Newark’s Response to Pandemic Housing Crisis is a ‘Success Story’, Study Says

“Department heads and city staff realized they didn’t have the capacity to record and understand the metrics of distribution,” said David Troutt, the founding director of the Newark-based Rutgers Center of Law, Inequality and Metropolitan Equity, and lead author of the study. “And rather than trying to push through and hope for the best, they sought outside assistance. It really was a case of taking stock of one’s own capacity.”

As urban municipalities were faced with the unprecedented task of quickly dispersing rental assistance during a worldwide public health crisis, the study aimed to highlight what worked and what didn’t for municipalities when distributing rental assistance. The goal of the study, officials said, is that it helps other municipalities learn how to respond more efficiently during a housing crisis. 

The study looked at cities like Newark where more than 60% of households are renters. All cities also had elevated rates of poverty compared to the state as a whole. Additionally, in Newark, Trenton and Camden, the median household income is less than half the median throughout the state. All of these municipalities' residents are also majority-minority and are widely known to be more impacted by eviction, and more vulnerable to instability from the pandemic.

When Newark Mayor Ras Baraka last year laid out a roadmap for the city's pandemic economic recovery plan, he reported about 16,000 residents lost their jobs in 2020 between February and May. At its peak, the city’s unemployment rate rose to 19%. Two years later, the city’s unemployment rate hovers around 8%, according to data from the New Jersey Economic Development Authority.

For Newark, which went through four rounds of rental assistance funding, the study found that the city was slow to start committing its funding in October 2021, but now the program is viewed as “exemplary.”

Early mishaps, officials said, were attributed to the administrative responsibilities for disbursing funds and assessing the effectiveness of a large federal program; administrative leadership over the city’s Economic and Housing Department Office of Affordability and Sustainability (OAS) had changed hands in March 2020; and the office’s limited staff had less than five full-time employees.

Organizationally, the study said, Newark’s public sector did not have the resources in place to suddenly implement a new set of program requirements. 

“Ultimately, the city learned it was not getting dollars out to landlords and couldn’t determine what worked and what didn’t, or how long it would take for people to be paid,” the study said.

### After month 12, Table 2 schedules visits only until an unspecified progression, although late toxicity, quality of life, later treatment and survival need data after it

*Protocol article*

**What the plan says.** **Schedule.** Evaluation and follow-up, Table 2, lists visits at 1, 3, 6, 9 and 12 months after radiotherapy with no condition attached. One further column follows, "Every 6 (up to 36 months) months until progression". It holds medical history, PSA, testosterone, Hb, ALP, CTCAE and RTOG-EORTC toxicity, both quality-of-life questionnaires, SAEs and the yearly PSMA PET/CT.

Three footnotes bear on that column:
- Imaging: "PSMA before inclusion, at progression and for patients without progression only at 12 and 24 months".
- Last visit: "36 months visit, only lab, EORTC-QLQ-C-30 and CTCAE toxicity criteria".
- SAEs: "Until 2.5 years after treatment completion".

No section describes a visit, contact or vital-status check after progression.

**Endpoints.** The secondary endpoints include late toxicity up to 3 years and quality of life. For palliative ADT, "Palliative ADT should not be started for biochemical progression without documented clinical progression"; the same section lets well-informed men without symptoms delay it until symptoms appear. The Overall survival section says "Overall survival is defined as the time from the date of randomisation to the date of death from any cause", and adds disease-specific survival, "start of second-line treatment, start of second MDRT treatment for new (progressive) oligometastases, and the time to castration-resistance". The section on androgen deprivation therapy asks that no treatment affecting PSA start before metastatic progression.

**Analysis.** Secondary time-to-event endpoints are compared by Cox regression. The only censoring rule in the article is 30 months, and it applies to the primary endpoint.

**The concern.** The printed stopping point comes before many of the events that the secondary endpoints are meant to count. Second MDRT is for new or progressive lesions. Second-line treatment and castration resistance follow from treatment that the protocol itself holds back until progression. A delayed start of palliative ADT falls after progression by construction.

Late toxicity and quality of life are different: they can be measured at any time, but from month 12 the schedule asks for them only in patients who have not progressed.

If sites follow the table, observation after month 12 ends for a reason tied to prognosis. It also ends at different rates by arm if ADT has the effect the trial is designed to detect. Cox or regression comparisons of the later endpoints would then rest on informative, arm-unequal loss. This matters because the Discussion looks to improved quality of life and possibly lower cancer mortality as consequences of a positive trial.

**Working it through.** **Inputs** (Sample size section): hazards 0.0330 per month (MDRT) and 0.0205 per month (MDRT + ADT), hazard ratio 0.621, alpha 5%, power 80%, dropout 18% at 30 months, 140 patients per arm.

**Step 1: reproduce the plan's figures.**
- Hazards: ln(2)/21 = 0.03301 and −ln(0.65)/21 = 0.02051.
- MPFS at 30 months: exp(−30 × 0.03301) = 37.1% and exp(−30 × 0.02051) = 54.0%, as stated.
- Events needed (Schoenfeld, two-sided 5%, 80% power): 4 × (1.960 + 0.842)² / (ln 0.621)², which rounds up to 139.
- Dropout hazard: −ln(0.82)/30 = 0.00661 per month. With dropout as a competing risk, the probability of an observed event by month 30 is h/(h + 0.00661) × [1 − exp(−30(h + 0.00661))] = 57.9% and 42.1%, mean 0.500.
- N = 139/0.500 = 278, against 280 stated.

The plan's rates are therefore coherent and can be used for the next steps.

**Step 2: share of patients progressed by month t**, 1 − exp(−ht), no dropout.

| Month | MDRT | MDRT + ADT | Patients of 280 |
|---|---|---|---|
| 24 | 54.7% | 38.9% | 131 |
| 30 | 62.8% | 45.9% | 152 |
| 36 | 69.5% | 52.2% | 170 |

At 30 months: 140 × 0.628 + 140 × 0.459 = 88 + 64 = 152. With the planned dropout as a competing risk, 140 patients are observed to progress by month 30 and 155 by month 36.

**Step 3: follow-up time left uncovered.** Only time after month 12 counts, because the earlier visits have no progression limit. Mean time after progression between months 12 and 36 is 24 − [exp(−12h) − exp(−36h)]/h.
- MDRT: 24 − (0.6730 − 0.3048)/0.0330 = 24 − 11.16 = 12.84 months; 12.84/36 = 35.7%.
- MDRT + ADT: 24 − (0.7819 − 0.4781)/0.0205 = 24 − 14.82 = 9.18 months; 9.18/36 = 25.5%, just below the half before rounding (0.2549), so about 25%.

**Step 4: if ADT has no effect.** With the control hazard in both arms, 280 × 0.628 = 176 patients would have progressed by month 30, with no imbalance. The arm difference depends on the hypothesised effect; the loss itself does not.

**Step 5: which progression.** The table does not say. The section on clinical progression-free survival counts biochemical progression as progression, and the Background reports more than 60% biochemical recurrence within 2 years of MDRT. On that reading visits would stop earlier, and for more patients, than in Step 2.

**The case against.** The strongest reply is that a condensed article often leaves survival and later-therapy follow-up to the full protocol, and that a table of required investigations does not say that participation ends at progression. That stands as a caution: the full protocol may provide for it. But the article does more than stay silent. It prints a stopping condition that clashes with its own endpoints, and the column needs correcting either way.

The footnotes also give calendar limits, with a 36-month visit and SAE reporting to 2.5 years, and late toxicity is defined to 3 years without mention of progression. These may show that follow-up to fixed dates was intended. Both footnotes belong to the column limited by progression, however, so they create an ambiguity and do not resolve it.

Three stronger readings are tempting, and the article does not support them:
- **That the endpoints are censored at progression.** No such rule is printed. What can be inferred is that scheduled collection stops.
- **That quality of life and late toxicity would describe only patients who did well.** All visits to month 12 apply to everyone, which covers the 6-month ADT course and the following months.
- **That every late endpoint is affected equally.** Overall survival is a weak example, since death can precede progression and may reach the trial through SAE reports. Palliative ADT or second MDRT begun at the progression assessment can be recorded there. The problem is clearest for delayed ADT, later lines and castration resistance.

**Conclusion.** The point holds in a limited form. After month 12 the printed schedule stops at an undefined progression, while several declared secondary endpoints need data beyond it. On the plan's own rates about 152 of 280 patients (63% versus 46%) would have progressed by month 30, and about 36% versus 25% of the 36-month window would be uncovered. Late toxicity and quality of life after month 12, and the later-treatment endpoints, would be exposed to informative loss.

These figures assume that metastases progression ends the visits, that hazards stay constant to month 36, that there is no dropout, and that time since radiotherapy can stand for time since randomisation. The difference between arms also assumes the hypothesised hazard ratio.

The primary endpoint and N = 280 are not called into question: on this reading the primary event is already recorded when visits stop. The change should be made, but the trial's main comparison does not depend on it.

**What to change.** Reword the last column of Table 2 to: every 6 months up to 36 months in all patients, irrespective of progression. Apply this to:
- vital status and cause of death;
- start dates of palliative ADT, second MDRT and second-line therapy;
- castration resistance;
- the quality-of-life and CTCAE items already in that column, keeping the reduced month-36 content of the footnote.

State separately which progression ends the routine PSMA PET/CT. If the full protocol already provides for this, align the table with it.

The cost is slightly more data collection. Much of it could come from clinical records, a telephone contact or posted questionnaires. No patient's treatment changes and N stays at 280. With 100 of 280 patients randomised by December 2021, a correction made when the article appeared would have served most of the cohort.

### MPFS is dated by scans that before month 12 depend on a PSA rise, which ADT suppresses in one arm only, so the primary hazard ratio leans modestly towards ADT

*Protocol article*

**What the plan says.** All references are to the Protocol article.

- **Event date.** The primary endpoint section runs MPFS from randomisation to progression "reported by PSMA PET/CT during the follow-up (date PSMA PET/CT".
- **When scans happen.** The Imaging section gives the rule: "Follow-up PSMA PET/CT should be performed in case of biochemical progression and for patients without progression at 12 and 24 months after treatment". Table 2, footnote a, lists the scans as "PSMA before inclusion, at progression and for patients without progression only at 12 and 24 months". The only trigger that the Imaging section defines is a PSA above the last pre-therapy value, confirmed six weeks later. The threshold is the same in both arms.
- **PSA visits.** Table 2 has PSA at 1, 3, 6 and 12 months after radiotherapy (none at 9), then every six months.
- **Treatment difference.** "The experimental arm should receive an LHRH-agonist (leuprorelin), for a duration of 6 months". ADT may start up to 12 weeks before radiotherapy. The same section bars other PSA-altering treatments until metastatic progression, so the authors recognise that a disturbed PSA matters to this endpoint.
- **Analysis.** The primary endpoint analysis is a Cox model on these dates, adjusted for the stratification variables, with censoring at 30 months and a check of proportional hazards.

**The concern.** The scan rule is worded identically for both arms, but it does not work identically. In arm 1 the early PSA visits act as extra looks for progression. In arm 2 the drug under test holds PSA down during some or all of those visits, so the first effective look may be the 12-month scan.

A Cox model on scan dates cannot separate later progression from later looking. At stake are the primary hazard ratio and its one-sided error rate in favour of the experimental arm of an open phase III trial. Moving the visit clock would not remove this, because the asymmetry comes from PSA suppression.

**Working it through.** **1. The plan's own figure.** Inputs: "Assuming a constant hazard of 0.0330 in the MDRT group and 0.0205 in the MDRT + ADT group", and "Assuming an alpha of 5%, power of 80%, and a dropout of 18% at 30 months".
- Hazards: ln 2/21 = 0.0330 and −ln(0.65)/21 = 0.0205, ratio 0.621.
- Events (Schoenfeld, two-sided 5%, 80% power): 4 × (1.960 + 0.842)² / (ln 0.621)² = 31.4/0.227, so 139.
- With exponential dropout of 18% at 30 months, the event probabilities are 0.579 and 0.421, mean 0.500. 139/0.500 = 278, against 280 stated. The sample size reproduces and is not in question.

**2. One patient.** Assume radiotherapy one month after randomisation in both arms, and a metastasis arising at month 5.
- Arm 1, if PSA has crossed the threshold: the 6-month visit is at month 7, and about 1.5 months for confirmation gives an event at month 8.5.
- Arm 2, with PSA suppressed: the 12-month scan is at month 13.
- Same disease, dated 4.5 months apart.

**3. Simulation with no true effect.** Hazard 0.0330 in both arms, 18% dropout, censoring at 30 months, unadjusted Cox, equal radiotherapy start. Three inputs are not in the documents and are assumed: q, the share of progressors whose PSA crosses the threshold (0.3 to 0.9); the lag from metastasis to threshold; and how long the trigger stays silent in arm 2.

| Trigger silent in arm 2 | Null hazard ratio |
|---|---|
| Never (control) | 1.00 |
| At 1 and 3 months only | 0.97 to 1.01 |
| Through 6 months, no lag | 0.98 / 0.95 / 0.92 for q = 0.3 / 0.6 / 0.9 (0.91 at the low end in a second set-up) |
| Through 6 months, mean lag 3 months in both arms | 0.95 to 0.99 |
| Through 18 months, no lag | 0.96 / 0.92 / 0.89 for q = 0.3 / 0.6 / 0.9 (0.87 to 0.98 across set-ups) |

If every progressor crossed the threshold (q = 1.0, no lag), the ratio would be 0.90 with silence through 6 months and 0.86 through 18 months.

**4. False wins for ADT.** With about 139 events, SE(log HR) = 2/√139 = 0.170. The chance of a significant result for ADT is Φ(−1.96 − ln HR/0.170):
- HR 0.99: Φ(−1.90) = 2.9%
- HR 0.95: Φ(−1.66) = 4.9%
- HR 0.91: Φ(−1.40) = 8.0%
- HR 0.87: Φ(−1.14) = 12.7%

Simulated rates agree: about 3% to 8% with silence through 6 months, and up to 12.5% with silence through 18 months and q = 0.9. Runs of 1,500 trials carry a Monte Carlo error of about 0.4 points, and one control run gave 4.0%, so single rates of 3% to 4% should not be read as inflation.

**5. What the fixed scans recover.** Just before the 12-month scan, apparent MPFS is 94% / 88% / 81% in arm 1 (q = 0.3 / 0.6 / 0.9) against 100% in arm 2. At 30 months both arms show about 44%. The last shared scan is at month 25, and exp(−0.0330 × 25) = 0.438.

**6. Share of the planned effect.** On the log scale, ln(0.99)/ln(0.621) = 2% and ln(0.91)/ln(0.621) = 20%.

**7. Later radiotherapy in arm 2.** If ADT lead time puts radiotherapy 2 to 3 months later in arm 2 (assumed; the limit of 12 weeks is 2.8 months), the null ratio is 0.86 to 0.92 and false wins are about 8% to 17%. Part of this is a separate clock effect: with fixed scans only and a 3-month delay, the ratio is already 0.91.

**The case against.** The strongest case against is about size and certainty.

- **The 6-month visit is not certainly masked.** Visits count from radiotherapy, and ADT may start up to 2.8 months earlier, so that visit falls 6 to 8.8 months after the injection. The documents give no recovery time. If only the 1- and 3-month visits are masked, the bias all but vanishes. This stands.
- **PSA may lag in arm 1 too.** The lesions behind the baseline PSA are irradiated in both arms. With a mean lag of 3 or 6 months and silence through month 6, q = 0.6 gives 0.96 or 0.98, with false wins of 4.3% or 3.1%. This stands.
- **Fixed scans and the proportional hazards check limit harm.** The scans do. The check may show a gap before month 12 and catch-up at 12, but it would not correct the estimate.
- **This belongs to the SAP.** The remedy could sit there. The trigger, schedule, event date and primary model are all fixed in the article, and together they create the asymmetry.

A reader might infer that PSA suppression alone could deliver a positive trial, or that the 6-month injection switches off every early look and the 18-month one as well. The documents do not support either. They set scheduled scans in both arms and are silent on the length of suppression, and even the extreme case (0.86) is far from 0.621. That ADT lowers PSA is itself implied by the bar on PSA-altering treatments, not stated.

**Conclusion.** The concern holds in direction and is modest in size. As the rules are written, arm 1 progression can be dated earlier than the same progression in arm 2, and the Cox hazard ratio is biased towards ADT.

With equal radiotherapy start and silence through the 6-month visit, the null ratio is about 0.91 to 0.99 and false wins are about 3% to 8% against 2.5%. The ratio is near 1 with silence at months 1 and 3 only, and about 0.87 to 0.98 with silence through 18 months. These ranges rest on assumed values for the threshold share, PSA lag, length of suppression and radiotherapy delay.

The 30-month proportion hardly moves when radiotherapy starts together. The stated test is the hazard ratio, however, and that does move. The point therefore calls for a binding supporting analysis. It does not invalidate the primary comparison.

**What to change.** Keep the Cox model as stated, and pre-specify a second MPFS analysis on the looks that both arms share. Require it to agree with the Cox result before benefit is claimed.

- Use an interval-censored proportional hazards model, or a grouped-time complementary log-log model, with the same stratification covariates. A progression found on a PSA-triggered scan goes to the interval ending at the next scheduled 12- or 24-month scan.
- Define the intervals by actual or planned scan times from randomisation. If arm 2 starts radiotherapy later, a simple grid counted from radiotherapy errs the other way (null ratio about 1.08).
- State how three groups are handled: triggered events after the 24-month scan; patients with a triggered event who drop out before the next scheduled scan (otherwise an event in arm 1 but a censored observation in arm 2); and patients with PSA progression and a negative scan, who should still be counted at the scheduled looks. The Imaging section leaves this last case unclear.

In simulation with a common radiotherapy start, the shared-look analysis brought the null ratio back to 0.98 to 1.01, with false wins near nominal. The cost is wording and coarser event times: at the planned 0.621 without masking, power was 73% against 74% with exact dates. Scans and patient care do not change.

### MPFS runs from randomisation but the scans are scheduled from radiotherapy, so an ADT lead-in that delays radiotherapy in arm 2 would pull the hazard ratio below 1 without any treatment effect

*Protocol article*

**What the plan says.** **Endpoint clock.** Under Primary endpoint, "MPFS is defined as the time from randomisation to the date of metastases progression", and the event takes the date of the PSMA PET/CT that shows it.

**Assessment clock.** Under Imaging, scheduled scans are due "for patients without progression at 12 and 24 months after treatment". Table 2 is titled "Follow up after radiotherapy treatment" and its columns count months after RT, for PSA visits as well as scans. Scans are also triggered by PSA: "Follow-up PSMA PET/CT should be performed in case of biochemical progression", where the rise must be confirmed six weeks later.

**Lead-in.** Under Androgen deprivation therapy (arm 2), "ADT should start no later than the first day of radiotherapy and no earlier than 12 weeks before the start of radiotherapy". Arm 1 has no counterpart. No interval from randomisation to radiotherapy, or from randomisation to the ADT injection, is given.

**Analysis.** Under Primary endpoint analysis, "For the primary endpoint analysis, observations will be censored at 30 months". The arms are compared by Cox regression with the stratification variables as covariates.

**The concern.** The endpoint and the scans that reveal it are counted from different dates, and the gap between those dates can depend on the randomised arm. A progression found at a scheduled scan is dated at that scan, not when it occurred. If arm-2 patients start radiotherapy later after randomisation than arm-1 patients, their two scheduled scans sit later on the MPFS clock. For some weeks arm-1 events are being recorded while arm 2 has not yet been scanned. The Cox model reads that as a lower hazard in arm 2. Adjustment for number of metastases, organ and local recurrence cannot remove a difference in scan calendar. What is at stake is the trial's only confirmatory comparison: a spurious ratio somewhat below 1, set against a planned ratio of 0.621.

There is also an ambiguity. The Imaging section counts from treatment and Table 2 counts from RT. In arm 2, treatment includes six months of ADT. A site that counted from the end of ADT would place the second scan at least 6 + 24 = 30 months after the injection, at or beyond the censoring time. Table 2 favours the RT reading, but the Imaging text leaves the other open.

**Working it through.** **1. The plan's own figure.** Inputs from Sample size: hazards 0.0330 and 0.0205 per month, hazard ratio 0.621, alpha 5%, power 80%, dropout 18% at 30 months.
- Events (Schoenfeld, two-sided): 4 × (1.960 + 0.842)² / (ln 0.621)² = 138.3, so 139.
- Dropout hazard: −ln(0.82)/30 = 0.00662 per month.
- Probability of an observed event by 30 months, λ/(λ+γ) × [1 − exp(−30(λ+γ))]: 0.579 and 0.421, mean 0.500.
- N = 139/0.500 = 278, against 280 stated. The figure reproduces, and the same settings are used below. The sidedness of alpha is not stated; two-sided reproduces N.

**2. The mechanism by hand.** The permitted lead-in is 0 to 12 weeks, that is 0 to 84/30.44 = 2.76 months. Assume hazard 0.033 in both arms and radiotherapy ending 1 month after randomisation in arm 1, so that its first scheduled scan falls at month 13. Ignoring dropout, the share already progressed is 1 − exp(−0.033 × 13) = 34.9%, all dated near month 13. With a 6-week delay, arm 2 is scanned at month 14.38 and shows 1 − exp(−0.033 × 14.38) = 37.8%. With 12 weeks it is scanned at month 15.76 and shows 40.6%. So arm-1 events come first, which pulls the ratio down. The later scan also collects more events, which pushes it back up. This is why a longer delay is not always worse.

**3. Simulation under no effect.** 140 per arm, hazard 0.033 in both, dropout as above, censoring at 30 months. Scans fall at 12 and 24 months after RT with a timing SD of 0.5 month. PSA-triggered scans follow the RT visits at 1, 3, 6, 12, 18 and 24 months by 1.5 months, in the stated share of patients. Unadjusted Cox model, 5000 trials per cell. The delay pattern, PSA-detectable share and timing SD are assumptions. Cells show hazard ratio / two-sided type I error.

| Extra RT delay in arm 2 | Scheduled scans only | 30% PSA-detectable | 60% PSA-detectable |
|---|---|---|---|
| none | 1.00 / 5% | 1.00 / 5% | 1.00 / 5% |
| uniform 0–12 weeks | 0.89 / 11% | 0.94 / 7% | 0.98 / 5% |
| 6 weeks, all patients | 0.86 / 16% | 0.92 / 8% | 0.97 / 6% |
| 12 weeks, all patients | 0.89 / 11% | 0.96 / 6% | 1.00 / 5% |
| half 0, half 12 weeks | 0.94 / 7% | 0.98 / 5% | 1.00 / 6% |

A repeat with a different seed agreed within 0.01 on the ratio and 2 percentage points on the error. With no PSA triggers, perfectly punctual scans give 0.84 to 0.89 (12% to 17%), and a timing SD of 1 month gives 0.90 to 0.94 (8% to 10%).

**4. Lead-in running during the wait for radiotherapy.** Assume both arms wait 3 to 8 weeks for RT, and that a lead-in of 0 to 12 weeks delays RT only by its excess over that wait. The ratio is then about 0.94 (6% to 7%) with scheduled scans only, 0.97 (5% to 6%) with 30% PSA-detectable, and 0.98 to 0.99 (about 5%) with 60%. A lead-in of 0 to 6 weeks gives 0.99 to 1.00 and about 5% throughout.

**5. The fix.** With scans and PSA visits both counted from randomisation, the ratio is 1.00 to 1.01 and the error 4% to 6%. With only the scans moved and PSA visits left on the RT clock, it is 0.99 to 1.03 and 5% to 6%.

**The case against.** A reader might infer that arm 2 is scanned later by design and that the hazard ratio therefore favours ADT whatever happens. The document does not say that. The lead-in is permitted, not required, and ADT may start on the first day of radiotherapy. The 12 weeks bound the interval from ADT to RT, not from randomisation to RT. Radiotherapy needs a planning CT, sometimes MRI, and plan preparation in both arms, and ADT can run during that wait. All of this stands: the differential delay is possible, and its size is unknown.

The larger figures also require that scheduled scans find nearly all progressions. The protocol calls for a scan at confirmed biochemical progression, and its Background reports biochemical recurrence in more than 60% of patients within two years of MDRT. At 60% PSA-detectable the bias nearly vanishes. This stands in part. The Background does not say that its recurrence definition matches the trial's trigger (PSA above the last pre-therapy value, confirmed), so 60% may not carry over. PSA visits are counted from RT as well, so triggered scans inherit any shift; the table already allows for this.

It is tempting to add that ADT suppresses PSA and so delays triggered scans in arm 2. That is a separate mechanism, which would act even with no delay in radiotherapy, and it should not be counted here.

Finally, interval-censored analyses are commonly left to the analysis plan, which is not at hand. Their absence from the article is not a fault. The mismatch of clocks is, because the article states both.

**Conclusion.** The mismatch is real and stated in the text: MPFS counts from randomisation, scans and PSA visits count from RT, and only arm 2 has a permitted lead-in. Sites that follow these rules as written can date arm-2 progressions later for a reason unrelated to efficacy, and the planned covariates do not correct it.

A pivotal moment in the city’s ability to effectively distribute its federal monies came by way of establishing partnerships with community groups and residents, as well as hiring Ernst & Young to administer the program. Ernst & Young began running Newark’s web portal with the ERAP rollout in summer 2021. The site was intended to be easy to use, with clear demarcations for renters and tenants.

Additionally, Ernst & Young officials virtually trained community-based organizations in how to assist applicants where they lived. The city offered how-to videos on another platform they had developed during the pandemic, as well as in-person and call center support.

In December 2021, Baraka championed the city’s partnerships with various entities and groups to effectively dole out its federal monies.

“Newark’s leadership in distributing [ERAP] funds is the result of a wide-ranging collaboration between community groups, clergy, council members, tenant organizations, individuals, and many others joining together to help prevent Newarkers from being evicted as a result of the COVID-19 pandemic,” said Baraka. “As the eviction moratoriums expire, Newark has applied for additional ERAP funds, will expand the staffing of our Office of Tenant Legal Services, and join with other cities and states to fight for enough federal ERAP funds to stop COVID-related evictions.”

After the city committed its emergency rental assistance funds, it has since applied for additional ERAP resources. Applicants in Newark have also been encouraged to apply to the Essex County program, which received a separate allocation.

Moving forward, Troutt said he is hopeful that the study helps to expand discourse about the affordable housing crisis in cities.

“There is a tendency to think first about production and preservation of affordable housing as a way to build supply sufficient to meet the increasing demand,” he said. “What the ERAP showed is that there is another way: feed the demand side so that families have more purchasing power in this very difficult housing market.”

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published this page in News and Politics 2022-03-02 02:47:54 -0800